However, Fuller would be well advised to have income statementsand probably also cash flow
statementsprepared at least quarterly, and perhaps monthly, to help ensure that the business is not
slipping into any financial holes. These would be management accounting reports, but they may, of
course, be shared with the investors. (The Small Business Administration periodically reports that poor
management accounting records, particularly inadequate records of product/production costs, are a major
cause of small business failures). Ultimately, Fuller will have to judge the extent of the need (and cost
justification) for preparation of formal management accounting reports to supplement Fullers personal
observation of the business. Of course, the problem encountered by many businesses is that reports are
not introduced as the business grows and becomes too complex to be managed primarily by the personal
observation of its owner-founder-general manager, and this person slowlyoften, unwittinglyloses
control of the business.
In sum, students should glean from their discussion of this case the idea that there are some accounting
universals; but at the same time, the accounting records of a firm should fit its particular situation, not
vice versa. This is true whether the firm is starting with an entirely manual accounting system, or whether
it is purchasing some off-the-shelf accounting software for use on a personal or small business
computer.

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Case 1- 3: Baron Coburg


Note: This case is unchanged from the Eleventh Edition. It is adapted from an academic note, written
by W.T. Andrews of Guilford College, which appeared in the April 1974 Accounting Review. Parts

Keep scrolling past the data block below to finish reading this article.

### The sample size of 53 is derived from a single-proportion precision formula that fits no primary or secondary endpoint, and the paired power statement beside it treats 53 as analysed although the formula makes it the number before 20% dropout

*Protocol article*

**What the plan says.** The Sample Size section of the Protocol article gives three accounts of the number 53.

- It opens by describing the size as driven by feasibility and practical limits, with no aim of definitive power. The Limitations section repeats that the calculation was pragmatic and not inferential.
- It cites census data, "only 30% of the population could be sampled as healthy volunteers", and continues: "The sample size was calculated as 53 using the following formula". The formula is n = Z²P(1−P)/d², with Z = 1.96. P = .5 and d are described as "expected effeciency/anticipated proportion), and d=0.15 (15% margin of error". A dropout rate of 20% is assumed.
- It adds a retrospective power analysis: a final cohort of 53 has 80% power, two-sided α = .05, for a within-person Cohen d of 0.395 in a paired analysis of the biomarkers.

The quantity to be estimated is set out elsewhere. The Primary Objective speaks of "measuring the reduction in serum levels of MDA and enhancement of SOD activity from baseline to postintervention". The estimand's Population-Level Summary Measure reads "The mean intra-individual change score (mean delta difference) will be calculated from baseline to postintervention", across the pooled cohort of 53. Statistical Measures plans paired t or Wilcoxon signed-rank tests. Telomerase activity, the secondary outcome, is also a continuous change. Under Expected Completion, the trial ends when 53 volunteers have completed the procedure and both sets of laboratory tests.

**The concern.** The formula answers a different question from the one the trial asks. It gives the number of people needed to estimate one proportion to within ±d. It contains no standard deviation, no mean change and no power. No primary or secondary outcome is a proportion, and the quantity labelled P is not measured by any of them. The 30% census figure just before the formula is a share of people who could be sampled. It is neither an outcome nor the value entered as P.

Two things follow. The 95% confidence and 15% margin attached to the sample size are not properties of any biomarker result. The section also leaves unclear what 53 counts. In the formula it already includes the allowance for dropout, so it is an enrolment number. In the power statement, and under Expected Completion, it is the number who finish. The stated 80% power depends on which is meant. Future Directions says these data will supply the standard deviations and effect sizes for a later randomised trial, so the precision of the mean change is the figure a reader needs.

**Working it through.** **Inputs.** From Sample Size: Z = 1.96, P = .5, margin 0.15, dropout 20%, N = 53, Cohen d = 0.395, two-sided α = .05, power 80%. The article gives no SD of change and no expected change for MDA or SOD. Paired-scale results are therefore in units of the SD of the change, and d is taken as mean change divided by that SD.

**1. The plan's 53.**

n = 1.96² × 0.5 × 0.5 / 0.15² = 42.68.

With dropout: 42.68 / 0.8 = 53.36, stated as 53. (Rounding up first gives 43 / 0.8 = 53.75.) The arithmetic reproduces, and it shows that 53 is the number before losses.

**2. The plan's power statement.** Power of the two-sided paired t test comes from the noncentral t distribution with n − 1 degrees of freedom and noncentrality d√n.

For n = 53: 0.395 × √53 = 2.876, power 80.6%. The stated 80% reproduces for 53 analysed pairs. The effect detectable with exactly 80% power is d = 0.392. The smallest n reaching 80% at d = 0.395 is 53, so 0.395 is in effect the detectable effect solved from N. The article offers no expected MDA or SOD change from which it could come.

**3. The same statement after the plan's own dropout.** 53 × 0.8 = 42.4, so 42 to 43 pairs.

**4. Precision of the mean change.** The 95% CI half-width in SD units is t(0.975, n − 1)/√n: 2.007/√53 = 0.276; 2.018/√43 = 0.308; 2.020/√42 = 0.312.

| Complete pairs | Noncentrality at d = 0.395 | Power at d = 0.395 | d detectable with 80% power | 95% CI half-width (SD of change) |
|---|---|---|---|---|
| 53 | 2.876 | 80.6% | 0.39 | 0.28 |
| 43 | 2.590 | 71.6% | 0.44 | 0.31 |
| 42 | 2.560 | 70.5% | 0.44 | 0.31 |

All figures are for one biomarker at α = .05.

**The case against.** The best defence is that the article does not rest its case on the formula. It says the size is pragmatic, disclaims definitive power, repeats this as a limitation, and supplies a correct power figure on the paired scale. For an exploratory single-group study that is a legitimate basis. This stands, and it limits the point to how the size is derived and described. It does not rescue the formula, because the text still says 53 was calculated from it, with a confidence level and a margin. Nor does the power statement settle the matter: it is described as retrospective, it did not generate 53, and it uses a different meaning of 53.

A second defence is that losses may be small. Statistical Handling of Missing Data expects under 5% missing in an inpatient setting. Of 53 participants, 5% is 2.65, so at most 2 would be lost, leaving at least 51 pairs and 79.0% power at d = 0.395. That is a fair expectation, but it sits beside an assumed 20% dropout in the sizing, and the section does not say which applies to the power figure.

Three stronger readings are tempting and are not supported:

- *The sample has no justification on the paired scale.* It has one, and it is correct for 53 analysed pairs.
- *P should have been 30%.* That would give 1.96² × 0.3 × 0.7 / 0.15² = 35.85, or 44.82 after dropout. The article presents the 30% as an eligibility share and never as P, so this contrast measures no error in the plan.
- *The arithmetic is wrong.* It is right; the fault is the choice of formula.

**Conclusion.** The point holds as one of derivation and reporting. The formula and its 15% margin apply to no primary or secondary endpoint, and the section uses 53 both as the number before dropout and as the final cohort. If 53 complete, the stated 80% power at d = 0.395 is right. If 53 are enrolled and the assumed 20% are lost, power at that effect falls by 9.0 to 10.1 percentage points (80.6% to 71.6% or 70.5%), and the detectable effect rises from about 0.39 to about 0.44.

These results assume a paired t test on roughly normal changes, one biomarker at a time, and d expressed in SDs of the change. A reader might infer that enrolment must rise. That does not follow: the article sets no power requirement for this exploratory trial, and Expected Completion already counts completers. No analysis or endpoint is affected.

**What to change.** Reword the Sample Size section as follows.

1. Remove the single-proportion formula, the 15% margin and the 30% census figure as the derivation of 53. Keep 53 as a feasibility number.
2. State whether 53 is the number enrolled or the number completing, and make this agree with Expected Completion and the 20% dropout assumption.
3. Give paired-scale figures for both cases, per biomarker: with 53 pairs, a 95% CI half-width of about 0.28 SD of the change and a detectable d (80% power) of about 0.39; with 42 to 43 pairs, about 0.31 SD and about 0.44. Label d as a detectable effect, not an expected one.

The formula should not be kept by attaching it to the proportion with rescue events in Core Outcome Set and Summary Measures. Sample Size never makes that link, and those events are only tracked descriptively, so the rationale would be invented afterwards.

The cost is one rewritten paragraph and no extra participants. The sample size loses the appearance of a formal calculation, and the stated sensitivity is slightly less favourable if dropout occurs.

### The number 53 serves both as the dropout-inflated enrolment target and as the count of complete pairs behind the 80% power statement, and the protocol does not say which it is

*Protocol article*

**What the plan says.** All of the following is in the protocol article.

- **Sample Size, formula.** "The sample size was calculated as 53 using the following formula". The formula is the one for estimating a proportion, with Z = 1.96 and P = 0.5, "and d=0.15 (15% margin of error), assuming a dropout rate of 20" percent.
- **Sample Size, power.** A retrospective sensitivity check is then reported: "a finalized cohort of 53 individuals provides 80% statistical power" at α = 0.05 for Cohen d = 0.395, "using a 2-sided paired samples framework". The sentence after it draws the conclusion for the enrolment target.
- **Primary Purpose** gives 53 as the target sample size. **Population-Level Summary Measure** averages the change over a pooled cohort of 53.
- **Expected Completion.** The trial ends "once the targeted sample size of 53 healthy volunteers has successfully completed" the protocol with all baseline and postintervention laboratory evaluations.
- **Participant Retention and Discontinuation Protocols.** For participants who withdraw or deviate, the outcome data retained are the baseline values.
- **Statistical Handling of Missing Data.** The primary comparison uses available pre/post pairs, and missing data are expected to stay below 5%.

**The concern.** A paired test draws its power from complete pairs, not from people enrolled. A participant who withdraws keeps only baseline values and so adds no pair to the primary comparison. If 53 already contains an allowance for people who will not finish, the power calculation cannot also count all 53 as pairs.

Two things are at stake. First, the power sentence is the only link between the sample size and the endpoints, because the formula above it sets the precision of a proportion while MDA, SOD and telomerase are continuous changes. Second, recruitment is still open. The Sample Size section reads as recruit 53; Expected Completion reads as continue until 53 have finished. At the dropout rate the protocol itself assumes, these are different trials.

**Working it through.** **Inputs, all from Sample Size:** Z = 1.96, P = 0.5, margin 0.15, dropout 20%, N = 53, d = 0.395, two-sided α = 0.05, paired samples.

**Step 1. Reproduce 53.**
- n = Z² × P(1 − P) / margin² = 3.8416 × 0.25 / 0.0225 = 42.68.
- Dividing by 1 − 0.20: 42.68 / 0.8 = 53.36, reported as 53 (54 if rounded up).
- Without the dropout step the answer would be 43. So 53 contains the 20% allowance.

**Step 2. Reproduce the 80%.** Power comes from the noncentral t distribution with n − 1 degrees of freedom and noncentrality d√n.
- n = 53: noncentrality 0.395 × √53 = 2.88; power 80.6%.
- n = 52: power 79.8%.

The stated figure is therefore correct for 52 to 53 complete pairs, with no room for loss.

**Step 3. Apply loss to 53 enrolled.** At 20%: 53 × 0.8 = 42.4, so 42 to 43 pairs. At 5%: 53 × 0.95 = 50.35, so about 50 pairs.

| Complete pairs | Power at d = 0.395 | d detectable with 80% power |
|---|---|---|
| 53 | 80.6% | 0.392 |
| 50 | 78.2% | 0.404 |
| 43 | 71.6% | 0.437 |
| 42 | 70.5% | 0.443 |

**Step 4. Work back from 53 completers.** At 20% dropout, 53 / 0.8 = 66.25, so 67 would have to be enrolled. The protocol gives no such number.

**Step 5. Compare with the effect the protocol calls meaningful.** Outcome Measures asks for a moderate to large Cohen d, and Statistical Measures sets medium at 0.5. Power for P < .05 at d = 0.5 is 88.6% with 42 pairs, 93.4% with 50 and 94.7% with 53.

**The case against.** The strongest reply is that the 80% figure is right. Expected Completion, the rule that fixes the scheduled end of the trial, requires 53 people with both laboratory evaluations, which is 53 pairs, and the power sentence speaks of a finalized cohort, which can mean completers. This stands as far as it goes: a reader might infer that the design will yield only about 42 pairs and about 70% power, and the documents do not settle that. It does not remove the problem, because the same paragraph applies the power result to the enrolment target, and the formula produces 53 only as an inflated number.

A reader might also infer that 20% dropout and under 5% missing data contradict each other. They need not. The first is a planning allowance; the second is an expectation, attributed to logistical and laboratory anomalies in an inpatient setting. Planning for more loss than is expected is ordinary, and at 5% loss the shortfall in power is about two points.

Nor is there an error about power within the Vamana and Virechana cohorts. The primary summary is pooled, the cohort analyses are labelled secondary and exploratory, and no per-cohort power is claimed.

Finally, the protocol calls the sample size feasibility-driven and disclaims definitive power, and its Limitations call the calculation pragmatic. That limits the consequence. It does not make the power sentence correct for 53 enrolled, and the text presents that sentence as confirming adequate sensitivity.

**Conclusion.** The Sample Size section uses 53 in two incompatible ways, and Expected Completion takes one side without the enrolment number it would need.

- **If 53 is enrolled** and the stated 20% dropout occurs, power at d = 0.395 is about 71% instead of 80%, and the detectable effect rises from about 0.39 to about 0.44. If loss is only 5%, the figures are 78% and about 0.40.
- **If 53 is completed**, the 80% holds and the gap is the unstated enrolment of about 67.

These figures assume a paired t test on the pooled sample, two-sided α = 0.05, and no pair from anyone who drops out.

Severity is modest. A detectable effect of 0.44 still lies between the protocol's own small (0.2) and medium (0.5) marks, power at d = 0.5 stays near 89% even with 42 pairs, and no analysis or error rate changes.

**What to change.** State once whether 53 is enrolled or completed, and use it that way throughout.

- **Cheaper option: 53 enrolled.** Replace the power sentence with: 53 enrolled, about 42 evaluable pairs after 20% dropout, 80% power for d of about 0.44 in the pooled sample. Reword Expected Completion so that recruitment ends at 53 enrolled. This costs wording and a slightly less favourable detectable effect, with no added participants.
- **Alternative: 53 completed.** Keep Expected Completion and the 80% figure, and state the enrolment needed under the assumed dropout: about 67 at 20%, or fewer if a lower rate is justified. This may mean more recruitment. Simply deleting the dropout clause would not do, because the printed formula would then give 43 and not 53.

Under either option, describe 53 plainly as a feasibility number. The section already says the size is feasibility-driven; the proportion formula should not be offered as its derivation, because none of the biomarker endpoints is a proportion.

of this commentary are adapted from Professor Andrewss note.
Approach
This case enables a student to discover a number of important accounting concepts that are described in
detail in Chapters 2 and 3. The students also discover intuitivelyand of necessitythe relationship
between two balance sheet snapshots and the income statement for the intervening period. In general,
the case illustrates the usefulness of the accounting function: It would be almost impossible to compare
the two performances without the logical structure of accounting.
Some instructors will prefer to have students read and briefly discuss this case near the end of one class,
identifying the basic problems of the casewhat measurement unit is to be used, what the entities are and
who their owner(s) is (are), what a balance sheet shows, what an income statement shows, and how
relative performance might be measured. Then the next class can be devoted to discussing proposed
statements. Other instructors will prefer to assign the case without any suggestions as to how a student
should attack the problem. (I personally favor the latter approach, whereas Professor Andrews suggests
the former.) I find that the case works well not only with beginning students, but also in management
development programs where there are several experienced accountants in the group.